The Dirty Secret of ‘Secret Family Recipes’

“…true originality is rare. Multiple cookbook authors have stories of asking people to send in family recipes and receiving dozens of nearly identical versions. “A lot of that has to do with [recipes sharing] very common ingredients,” says Stephanie Pierson, who wrote in to describe her experience asking for brisket recipes.

—Alex Mayyasi. “The Dirty Secret of ‘Secret Family Recipes’.” February, 27, 2018.

Omelets, Perfection & Life

Several years ago, I stumbled across an article in Gourmet magazine called “Chasing Perfection” by Francis Lam. This is how it starts:

“Before Chef Skibitcky got ahold of my brain, I, like every other rational person, thought an omelet was something anyone can make. You throw eggs in a pan, stir them around, fold them in half, and put them on a plate. Done. No-brainer. It only gets interesting when you start tossing in other things—ham, some cheese, maybe a sautéed mushroom or two.”

Reading on, this article about the “perfect omelete” made with just a few simple ingredients: three eggs, salt, pepper and a little butter “got ahold of my brain”. I had to try my hand at it. How hard can it be? It’s turned into a minor obsession.

I have gone through periods over the last several years since, trying to make this “perfect omelete”. I’ve come close, maybe one or two times. It turns out it is pretty hard and the key is having good technique.

Since then, I’ve had friends ask me for a omelete making recipe, “for the lay person,” the unobsessed. I now recommend this article that explains some of the finer details. Initially, I was skeptical about adding Boursin, “the French Velveeta.” But, it does a nice job of adding a little fudge factor that helps you get that soft internal texture that you hope to get with the classic french omelet.

The things I might suggest that would improve this recipe for people that don’t make 30 omelets during a breakfast/lunch shift is to use lower heat (somewhere between low and medium, but closer to low – with a final 5-10 second burst of high heat at the end), breaking up the curds as they form with a fork if you can’t get them with the spatula, and adding a little butter around the edges helps to roll it up at the end. Even if you aren’t much of a cook, it’s worth giving it a try.

If you were like me before reading this article, you’ve probably never had a really well-prepared omelet. You will be amazed at the difference. Omelette making may, in the end, be trivial. But, I like how the “Chasing Perfection” article ends. Lam writes:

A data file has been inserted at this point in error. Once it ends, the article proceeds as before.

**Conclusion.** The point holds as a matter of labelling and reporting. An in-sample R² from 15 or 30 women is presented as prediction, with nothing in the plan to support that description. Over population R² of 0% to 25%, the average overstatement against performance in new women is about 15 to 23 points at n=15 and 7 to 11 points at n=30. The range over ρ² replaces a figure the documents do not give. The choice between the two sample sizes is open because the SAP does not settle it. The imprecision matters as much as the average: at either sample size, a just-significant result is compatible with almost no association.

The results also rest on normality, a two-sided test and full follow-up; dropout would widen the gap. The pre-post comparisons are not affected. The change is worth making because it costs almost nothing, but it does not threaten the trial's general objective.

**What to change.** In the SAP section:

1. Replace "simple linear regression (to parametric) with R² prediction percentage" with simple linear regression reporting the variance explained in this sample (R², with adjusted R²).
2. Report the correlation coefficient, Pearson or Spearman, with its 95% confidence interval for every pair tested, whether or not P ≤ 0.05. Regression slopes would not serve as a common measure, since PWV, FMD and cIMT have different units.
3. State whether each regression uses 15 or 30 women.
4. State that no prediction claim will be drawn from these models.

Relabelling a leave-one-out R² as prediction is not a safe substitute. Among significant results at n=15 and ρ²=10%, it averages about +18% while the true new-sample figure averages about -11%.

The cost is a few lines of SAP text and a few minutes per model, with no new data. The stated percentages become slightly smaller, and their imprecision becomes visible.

Three eggs, salt, pepper, and a little butter. That’s all there is in a classic French omelet, but it’s enough to keep reteaching me this vital lesson: Things are only simple when you’ve stopped asking the right questions of them, when you’ve stopped finding new ways to see them. Because what you find, when you learn how to find it, is that even simple things can be wonderfully, frustratingly, world-openingly complex.

Omelette making invites us to ask: What else in my life, besides omelets, have I stopped asking the right questions about? Where have I settled for the simple answer rather than “the frustratingly, world-openingly complex” one? The advantage of omelete making is that even when you make mistakes – it doesn’t roll off right, the skin of the omelete is too thick, or you didn’t stir enough and have to settle for a scramble – the end result is always a really tasty egg dish that’s still better than 90% of what you’ve have eaten in your life.

Spiced Maple Caramels

Time / Yield

2 hours / 100+ wrapped caramels (45 minutes to cook, 1 hour and 15 minutes to wrap)


  • 2 cups, heavy cream
  • 1.5 cups, sugar (light brown or regular)
  • 6 tablespoons, unsalted butter (more to taste)
  • 1 cup, light corn syrup (can use all of 11.2 oz. bottle)
  • 1 cup, maple syrup (more to taste)
  • 1 teaspoon, cinnamon
  • 1/2 teaspoon, fresh ground nutmeg
  • 1/2 teaspoon, course salt
  • 1/2 teaspoon, vanilla extract
  • 1/4 teaspoon, ground cloves
  • pinch of cayenne pepper


  • 8 quart pot
  • 9″ x 9″ silicon baking pan (alternatively, grease regular pan with oil, line with parchment paper and grease again)
  • candy thermometer
  • wax paper or cellophane (easiest to buy high quality caramel wrappers from Amazon)


  1. Bring cream, sugar, butter, corn syrup, maple syrup to a boil in 8 quart pot and stir until sugar dissolves and butter melts and blends. Once dissolved, reduce heat to medium high and cook, stirring occasionally, until caramel reaches 248°F.
  2. Once at 248°F, remove caramel from heat and thoroughly stir in cinnamon, vanilla extract, ground cloves, cayenne pepper. Add salt last, and briefly stir, which will leave it only partially dissolved.
  3. Pour into silicon pan. And let stand, covered with a paper towel. (I tend to put it in the refrigerator overnight and cut and wrap the next day.)
  4. When cooled to room temperature, transfer to cutting board, and cut into 1″ squares and wrap.